Practical Guidelines for TCP Implementers

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What do I do? Where do I start? How do I test TCP/IP?

Software developers and implementers want guidelines and advisories for testing TCP/IP. Available and implemented in the 1970s and codified in the 1980s, updates and changes to the TCP/IP protocol continue up through the present day.

While many open source TCP/IP implementations are available via standard operating system distributions, some applications require changes and customization to TCP/IP. Hence, the requirement to track best practices and the current status of the protocol’s evolution. What has changed? A lot, really!

The two RFCs that form the basis for the TCP/IP protocol are:

  • RFC 1122 https://tools.ietf.org/html/rfc1122 and
  • RFC 1123 https://tools.ietf.org/html/rfc1123

RFC 1122 covers the communications protocol layers: link layer, IP layer, and transport layer.

RFC 1123 covers the applications layer and support protocols that work with TCP/IP.

But a great deal has changed in the 30 years since RFCs 1122 and 1123 were first published.

For example, both RFC 1122 and RFC 1123 discuss the “Robustness Principle”: "Be liberal in what you accept, and conservative in what you send.” This refers to incoming and outgoing packets from various nodes, hosts or applications to assure maximum interoperability. But this principle is now outdated and dangerous! The network security experts advise that one should be conservative in what one accepts to guard against malicious attacks formulated through variations in the protocol implementations.

In addition, most of the applications layer and support protocols enumerated in RFC 1123 are now obsolete for security reasons. RFC 1123 addresses requirements for telnet and ftp. But SSH has replaced telnet and Secure Shell File Transfer Protocol (SFTP), among others, replaced ftp.

TCP Roadmap

Fortunately, there’s a great roadmap for TCP specification documents contained in RFC 7414 https://tools.ietf.org/html/rfc7414 and later RFC 7805 https://tools.ietf.org/html/rfc7805

RFC 7414 is an informational roadmap that captures, organizes, and summarizes most of the RFC documents for a TCP implementer.

RFC 7805 goes a step further and changes the status of the RFCs in the RFC database. The possible “states” are:

S - Standards Track (Proposed Standard, Draft Standard, or Internet Standard)
E - Experimental
I - Informational
H - Historic
B - Best Current Practice
U - Unknown (not formally defined)

What is RFC 7414 “A Roadmap for Transmission Control Protocol (TCP) Specification Documents”?

RFC 7414 is intended to help the software developer follow the right guidelines for properly implementing TCP by listing newer documents that replace, expand or enhance the original specifications.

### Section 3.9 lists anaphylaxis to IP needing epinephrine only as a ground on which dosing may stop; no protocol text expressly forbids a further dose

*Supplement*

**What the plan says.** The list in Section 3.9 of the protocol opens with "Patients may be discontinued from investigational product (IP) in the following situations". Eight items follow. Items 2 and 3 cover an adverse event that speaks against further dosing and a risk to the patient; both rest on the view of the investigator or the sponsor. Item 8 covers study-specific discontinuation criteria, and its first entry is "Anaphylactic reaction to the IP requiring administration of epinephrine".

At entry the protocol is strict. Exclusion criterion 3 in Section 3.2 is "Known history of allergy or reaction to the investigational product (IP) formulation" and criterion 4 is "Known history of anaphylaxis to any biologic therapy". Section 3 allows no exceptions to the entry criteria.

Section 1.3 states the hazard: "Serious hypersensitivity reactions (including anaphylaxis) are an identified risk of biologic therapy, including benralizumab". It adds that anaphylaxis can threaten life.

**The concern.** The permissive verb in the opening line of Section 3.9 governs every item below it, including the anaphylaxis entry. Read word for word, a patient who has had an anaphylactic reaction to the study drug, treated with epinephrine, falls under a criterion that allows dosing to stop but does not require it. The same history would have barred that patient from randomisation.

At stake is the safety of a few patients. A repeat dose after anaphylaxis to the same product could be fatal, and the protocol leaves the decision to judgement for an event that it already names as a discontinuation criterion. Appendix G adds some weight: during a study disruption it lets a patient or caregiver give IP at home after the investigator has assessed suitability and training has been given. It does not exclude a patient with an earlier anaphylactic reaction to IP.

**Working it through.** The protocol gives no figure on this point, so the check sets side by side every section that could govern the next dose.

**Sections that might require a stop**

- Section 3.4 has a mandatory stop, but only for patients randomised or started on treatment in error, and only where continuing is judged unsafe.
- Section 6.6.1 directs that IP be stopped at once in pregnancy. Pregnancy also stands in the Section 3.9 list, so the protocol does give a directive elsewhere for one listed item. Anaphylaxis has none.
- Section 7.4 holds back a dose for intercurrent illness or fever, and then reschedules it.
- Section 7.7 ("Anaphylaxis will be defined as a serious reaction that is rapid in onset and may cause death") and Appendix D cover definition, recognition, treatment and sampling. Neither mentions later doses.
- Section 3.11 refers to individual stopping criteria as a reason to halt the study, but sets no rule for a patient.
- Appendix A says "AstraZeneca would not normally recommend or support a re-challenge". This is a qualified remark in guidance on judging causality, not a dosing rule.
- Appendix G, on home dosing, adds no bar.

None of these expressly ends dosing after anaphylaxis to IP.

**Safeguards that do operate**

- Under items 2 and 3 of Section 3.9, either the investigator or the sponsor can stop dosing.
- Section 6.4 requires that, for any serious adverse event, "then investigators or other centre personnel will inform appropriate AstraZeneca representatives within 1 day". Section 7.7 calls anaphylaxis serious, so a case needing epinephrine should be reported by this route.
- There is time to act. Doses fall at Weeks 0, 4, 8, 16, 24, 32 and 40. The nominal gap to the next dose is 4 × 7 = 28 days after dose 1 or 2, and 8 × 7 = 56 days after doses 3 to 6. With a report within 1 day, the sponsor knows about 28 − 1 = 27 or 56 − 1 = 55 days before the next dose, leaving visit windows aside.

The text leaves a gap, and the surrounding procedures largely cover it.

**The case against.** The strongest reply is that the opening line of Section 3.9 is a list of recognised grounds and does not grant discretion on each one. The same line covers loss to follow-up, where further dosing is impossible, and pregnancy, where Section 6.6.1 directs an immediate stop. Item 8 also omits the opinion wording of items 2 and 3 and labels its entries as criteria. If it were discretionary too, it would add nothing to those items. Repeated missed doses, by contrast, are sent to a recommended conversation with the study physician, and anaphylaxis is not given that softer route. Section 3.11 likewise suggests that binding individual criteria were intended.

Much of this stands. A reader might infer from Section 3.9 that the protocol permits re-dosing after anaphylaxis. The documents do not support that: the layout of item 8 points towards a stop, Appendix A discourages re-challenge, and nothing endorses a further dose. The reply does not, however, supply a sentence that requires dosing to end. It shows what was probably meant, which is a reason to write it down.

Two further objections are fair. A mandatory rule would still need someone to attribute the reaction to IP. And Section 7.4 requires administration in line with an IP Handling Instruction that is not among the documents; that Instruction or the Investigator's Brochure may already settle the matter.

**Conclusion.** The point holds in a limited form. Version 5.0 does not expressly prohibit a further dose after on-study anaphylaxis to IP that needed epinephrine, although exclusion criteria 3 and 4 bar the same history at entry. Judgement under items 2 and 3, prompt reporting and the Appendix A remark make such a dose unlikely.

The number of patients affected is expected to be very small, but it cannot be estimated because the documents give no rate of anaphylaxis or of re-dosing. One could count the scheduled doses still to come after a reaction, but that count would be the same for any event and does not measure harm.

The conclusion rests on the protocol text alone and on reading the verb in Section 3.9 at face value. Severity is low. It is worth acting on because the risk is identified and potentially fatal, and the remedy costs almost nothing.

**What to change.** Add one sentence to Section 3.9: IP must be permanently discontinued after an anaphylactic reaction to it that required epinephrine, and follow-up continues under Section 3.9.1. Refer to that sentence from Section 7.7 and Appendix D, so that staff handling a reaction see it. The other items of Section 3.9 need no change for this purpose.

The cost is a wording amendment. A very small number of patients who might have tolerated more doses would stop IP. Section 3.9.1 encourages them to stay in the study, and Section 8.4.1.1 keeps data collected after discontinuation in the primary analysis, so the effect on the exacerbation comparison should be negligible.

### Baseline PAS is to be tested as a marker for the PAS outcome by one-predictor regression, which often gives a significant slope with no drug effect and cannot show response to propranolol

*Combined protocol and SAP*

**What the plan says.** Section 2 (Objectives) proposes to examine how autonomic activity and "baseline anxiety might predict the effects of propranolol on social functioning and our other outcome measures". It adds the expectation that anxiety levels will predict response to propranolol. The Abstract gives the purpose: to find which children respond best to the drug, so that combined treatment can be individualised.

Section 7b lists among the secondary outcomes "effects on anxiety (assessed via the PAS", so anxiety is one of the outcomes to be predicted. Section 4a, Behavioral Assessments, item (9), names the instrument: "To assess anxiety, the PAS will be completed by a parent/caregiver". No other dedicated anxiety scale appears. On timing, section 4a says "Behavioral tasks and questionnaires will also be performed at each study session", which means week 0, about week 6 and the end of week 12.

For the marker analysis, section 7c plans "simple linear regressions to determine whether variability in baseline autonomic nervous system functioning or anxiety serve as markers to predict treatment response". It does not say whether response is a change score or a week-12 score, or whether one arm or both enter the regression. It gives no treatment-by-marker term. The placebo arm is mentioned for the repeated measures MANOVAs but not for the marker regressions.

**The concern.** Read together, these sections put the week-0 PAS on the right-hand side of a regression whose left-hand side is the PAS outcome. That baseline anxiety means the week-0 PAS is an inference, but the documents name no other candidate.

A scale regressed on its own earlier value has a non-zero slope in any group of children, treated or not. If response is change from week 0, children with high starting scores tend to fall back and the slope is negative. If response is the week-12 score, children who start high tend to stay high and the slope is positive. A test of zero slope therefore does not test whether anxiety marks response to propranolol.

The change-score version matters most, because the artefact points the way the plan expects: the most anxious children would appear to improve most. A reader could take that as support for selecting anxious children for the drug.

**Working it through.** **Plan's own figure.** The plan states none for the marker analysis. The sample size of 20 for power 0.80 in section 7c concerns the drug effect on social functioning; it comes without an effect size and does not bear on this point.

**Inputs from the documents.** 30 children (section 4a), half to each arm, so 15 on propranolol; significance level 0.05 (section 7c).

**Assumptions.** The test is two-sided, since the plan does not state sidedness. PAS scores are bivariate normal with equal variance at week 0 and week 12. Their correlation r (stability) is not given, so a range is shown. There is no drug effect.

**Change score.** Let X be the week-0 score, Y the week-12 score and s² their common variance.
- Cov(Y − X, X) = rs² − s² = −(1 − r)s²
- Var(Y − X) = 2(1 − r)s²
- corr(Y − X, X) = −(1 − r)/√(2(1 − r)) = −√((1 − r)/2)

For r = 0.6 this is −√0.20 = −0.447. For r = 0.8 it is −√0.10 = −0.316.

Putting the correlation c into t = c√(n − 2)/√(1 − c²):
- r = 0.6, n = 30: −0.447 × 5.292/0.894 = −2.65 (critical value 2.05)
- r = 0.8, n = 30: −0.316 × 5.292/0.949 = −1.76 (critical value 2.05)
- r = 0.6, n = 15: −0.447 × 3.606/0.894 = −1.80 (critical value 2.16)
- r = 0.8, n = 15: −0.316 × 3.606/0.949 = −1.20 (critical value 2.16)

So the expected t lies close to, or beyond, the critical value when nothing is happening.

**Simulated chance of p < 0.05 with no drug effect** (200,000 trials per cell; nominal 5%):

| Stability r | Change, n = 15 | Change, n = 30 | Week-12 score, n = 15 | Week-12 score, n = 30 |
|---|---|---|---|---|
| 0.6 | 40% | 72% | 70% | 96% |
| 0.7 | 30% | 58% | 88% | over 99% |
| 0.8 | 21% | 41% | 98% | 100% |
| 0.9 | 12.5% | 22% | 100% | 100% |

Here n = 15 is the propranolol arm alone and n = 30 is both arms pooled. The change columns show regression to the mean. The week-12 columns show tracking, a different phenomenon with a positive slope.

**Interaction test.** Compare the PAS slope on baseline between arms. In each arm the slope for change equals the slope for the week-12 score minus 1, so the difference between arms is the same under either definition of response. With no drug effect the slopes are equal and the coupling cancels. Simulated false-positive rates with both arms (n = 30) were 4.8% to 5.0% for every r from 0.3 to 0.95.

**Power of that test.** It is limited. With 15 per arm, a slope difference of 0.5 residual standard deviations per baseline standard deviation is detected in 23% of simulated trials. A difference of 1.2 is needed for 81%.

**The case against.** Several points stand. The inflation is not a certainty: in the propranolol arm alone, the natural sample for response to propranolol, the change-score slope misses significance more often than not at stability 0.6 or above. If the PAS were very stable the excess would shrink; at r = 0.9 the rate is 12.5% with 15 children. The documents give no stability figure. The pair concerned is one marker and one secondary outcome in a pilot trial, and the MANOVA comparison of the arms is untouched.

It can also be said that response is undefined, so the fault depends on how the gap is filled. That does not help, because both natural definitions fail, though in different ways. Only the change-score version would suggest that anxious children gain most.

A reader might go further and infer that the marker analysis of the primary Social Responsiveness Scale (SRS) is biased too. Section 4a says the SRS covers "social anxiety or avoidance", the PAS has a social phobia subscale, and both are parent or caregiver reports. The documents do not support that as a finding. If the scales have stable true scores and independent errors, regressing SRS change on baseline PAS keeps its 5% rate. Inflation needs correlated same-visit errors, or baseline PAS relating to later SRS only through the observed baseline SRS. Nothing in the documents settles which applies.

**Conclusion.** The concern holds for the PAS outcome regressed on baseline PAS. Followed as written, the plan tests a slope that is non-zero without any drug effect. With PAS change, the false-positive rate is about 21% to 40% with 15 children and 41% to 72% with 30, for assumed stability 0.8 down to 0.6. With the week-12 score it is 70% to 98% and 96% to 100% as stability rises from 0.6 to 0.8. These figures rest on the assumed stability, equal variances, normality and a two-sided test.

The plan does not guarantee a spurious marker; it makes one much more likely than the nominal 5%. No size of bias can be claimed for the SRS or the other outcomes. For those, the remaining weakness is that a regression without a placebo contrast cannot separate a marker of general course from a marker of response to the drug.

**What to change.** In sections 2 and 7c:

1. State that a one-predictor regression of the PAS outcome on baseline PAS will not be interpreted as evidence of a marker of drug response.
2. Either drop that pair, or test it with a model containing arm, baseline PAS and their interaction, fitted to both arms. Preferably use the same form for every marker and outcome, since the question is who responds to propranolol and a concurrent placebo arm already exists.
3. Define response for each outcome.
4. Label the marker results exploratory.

While the software developer should study this document carefully, we include a few highlights below:

  • RFC 5681 defines TCP Congestion Control: slow start, congestion avoidance, fast retransmit, and fast recovery
  • RFC 6298 defines Computing TCP's Retransmission Timer
  • RFC 8200 the Internet Protocol, Version 6 (IPv6) Specification (July 2017) (Errata) – defines how TCP handles 128-bit IPv6 addresses, as well as many other issues

Finally, if you are customizing an existing TCP/IP implementation, it is best to determine the licensing requirements for the original work and your enhanced or modified work. Some of the more popular open source software licenses are listed below.

List of Open Source Software Licenses

  • Apache License 2.0
  • BSD 3-Clause “New” or “Revised” license
  • BSD 2-Clause “Simplified” or “FreeBSD” license
  • GNU General Public License (GPL) v3.0
  • GNU Library or “Lesser” General Public License (LGPL)
  • MIT license
  • Mozilla Public License 2.0
  • Common Development and Distribution License
  • Eclipse Public License
  • Creative Commons License

Click here for a tutorial highlighting the differences of these licenses.

How do I test my TCP/IP implementation?

IWL has an executive overview describing the big picture of Network Protocol Testing

More details on our TCP/IP test suite and the supported test cases.

Of course we are happy to support you in your journey to ensure you release a robust, secure, interoperable TCP/IP implementation.

TCP does its work silently, without extensive reporting and error message infrastructure, making it notoriously difficult to test with automated testing procedures. However, our solutions address these challenges. Contact us to learn how we can help you.

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